7: Put a drain pan under the lower ends of the fork legs. Remove one of the large Allen bolts. Oil will come out, and the fork slider will be loose from the rest of the fork. Once the oil is gone you can slide the slider off the leg. I’d do one side at a time.
8: You’ll see the seal in the top of the slider. You can pop it out with the tire iron. Check and clean the area the seal lives in, then press in the new seal, using a socket of the appropriate size, or a piece of wood, or something that won’t deform the lip. Take your time and be gentle, it may take a couple of tries to get it going. Seat it so it’s just below the top of the slider.
9: Run your hand along the fork tube (the shiny part that’s still attached to the bike), perhaps with a piece of cloth, checking for rough spots. These can tear up your newly installed seal. If you find them they can be taken down with very very fine sandpaper or crocus cloth. I’ve not had to do this, so I can’t really advise beyond this that others have told me. Mine have been smooth, but then again my bike only has 25K miles (5K mine in past 17 months).
10: Put a little oil on the new seal and slide the slider up onto the fork leg. You’ll most likely have to rotate the slider slightly to get the seal up over the end of the leg. Take care that the lip of the seal doesn’t get folded over when you put it on. If it does you may be able to unfold it by sliding and rotating the slider along the leg. You don’t want the seal folded over. When you have the slider on the leg and the seal looks good, slide it up all the way and put that big Allen bolt back in. I’d use a new crush washer on the bolt, but that’s up to you. Some folks want new washers, some don’t. I do. Slide the wiper back down and work it onto the top of the slider. Should not take a whole lot of effort. (note-if you have the fork brace, you have to do the wipers after reinstalling the brace, after doing both seals)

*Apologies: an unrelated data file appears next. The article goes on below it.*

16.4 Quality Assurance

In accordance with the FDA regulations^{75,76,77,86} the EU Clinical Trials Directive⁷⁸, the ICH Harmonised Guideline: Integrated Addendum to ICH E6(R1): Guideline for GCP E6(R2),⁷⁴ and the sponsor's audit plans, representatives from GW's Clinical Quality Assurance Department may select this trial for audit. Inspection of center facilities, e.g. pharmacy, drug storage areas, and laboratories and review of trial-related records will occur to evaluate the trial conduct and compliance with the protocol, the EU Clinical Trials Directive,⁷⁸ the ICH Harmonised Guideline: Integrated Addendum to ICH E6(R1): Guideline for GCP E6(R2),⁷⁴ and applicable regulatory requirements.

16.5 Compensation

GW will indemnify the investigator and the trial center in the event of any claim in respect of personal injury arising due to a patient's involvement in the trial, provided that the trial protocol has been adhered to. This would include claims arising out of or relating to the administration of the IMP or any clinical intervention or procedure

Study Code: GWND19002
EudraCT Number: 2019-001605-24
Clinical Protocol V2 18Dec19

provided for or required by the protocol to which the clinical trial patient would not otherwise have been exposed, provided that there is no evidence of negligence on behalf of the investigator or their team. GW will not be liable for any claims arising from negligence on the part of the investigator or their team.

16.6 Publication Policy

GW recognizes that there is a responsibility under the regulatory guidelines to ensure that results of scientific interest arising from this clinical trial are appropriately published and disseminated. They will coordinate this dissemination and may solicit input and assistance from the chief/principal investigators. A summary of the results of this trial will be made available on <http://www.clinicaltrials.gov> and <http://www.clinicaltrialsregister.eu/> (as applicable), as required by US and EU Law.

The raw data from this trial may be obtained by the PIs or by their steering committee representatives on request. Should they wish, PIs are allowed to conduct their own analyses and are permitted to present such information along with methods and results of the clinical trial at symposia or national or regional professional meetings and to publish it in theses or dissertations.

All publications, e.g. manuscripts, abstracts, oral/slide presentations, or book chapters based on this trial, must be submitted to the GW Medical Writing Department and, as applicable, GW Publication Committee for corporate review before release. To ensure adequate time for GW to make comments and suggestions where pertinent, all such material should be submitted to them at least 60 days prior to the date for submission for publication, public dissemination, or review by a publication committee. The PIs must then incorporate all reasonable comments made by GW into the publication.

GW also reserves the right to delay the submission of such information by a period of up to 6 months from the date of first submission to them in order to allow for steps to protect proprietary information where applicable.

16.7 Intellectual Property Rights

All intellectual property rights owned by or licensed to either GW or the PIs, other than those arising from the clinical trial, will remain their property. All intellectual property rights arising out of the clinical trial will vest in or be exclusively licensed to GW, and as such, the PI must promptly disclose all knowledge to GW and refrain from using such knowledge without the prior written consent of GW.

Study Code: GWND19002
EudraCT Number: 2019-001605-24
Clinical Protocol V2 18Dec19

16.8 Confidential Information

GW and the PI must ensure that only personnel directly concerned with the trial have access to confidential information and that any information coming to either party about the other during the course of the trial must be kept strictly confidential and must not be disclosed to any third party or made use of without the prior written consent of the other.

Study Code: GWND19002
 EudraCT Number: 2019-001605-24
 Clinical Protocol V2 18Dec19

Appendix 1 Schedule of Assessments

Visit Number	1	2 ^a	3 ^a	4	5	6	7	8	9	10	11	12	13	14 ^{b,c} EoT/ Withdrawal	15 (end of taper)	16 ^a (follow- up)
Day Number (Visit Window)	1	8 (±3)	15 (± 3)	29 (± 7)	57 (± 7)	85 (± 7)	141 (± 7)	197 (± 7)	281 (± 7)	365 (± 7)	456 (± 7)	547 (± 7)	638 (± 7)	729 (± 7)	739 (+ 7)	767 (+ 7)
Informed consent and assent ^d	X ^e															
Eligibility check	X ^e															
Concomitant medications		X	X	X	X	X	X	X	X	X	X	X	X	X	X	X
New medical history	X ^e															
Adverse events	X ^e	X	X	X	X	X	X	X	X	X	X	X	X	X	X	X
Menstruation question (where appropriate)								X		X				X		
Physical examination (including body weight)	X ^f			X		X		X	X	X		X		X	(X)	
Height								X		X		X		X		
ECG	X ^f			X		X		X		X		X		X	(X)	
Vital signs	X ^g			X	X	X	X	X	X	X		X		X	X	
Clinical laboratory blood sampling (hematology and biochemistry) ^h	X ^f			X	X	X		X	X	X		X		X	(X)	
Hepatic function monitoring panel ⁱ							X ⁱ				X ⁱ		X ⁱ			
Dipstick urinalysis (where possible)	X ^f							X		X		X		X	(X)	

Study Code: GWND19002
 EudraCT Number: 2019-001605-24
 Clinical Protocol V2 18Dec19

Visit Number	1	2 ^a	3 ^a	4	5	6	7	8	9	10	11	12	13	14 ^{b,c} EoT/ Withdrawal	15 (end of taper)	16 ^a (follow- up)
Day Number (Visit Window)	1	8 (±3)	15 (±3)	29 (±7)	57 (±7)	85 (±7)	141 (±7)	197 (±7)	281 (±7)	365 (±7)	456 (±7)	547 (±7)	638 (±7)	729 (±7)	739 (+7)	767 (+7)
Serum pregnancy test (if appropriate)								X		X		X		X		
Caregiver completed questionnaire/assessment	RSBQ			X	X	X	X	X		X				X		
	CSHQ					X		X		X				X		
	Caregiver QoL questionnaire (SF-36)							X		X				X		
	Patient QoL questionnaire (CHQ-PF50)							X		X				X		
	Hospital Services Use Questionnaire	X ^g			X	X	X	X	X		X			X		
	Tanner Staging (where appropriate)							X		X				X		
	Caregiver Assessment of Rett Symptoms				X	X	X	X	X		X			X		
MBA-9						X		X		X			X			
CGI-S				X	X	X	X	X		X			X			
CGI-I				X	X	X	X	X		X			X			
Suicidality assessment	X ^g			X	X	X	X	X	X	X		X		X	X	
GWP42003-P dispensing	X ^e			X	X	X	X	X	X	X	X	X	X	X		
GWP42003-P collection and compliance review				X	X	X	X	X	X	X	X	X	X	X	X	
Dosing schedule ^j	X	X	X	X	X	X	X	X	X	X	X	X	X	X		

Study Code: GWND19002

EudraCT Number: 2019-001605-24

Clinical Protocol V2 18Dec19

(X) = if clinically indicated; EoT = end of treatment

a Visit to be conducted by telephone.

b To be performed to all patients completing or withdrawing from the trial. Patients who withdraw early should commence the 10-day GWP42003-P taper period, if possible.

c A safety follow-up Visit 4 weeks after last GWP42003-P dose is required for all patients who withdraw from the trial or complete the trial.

11: Repeat for other leg.
12: When both legs are done reassemble. I’d do the fork brace, fender, then the wheel, followed by the brake calipers. Your Haynes manual should have the torque values, or you can just snug them tight. If you have the fork brace, be careful of the bolts, they snap pretty easily, or at least mine did.
13: Some folks recommend that you not tighten everything down until you bounce the forks on the ground, with wheel and all in place. I haven’t done this, but that’s up to you.
14: Using some sort of funnel arrangement, put new fork oil in thru the holes in the fork caps. Check the manual for the amounts, Gudrun takes 230cc. Put the Allen bolts back in, followed by the rubber caps.
15: Go for a ride. Check for leaks.
|Disclaimer-I am not a professional mechanic and have no training on motorcycle repairs. I’m an addressing data geek for the US Postal Service who’s too cheap to pay somebody else to fix his bike. (kid in private school, you know) I was a pro wrench on cars back in the early 80s, but that was a long time ago. I don’t know your abilities or skills, and my description of this stuff should not substitute for your own good judgement. If you see something on your bike that contravenes what I’ve said, well, deal with it.|
I love my RT, she’s exactly what I need in a motorcycle. I hope you enjoy yours.
Eric S Germantown TN